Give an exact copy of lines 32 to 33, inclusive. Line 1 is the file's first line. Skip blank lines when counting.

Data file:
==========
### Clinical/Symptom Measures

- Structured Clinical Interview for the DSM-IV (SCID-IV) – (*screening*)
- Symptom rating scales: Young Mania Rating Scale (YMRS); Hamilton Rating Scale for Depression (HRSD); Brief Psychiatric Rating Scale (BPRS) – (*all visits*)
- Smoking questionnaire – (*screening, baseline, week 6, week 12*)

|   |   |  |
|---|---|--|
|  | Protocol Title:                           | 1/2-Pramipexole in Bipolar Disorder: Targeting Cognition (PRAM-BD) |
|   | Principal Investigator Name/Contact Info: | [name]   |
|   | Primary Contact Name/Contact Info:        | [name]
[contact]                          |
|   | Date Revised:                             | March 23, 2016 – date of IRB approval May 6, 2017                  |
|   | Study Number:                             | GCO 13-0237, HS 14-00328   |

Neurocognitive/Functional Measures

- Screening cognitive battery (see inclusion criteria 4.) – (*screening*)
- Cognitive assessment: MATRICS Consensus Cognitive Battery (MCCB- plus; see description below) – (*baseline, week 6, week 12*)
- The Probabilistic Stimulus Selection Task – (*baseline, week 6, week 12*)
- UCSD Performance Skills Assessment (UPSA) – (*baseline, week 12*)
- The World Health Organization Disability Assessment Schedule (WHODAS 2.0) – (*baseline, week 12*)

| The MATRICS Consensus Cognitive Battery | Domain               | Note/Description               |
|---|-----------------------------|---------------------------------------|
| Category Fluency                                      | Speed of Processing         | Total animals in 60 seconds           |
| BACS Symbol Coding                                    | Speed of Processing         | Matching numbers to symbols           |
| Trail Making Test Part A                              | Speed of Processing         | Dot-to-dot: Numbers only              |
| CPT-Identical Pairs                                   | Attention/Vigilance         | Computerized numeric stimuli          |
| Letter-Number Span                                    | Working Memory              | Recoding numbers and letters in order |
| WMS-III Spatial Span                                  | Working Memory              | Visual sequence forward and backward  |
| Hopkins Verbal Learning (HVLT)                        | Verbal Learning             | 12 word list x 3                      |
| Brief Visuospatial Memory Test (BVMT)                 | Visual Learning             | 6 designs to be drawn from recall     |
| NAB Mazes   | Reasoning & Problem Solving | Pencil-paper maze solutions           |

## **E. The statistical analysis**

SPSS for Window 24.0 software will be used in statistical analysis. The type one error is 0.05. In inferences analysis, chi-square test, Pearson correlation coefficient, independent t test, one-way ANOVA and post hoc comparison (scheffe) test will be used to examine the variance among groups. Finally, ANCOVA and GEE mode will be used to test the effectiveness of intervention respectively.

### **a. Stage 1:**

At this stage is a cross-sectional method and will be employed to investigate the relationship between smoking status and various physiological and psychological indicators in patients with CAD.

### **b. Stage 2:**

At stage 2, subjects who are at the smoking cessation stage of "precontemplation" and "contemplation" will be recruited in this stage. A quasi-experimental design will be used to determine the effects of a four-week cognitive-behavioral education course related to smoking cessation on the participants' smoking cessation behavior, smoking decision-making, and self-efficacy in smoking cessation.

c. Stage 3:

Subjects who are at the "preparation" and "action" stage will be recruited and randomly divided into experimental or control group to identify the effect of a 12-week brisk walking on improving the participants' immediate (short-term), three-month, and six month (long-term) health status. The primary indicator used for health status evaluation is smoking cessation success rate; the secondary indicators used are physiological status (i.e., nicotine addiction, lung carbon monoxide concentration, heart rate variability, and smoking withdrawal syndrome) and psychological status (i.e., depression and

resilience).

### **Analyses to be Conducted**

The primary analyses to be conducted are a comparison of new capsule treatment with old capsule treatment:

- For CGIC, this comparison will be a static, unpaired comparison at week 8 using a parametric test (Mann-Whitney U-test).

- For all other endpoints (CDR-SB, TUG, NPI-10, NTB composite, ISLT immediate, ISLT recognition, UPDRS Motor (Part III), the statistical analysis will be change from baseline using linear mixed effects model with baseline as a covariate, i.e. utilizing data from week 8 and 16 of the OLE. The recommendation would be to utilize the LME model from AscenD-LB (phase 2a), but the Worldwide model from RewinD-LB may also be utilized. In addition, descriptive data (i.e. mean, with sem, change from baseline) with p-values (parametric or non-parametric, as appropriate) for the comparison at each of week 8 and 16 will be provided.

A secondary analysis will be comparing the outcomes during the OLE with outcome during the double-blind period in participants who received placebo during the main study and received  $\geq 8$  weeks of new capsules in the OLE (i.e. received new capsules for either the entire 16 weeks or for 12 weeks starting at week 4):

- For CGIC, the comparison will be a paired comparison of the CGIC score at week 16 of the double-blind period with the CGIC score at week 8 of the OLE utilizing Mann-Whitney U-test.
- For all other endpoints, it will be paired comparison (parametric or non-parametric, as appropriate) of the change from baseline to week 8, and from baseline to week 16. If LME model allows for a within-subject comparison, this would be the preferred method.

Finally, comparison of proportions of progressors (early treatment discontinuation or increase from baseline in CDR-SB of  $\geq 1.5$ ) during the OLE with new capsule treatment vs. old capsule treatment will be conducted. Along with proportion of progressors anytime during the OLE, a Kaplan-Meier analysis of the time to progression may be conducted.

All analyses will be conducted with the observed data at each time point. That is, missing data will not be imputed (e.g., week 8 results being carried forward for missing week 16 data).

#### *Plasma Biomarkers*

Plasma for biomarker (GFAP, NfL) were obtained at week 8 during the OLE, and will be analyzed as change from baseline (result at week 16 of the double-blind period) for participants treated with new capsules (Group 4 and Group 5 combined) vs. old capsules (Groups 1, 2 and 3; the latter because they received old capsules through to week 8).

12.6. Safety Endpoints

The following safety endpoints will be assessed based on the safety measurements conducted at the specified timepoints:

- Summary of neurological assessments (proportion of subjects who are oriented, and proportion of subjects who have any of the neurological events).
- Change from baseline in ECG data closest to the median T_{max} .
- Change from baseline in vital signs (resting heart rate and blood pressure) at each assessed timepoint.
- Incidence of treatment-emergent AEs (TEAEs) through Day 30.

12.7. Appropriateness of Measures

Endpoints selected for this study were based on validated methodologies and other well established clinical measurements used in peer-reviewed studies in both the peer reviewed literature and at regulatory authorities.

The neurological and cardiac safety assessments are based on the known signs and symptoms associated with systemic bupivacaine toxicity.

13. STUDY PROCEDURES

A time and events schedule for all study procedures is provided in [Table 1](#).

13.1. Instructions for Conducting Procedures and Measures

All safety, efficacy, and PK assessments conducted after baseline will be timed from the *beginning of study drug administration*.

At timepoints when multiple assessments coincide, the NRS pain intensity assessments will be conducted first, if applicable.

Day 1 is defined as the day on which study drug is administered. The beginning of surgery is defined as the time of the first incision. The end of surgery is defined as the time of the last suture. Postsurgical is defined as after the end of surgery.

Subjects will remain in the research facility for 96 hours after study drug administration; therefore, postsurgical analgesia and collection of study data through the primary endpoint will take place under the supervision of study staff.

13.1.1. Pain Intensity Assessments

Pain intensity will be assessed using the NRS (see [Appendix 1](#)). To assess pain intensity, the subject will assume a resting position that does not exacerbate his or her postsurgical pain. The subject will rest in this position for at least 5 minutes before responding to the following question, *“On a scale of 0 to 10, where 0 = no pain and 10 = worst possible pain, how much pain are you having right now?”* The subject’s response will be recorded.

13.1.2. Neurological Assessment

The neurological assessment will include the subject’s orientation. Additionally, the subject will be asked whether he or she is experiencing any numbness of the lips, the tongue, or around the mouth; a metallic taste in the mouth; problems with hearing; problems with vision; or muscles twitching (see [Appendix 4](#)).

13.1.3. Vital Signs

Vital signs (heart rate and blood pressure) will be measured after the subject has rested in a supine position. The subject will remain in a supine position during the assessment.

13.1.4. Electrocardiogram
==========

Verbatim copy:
### **a. Stage 1:**

At this stage is a cross-sectional method and will be employed to investigate the relationship between smoking status and various physiological and psychological indicators in patients with CAD.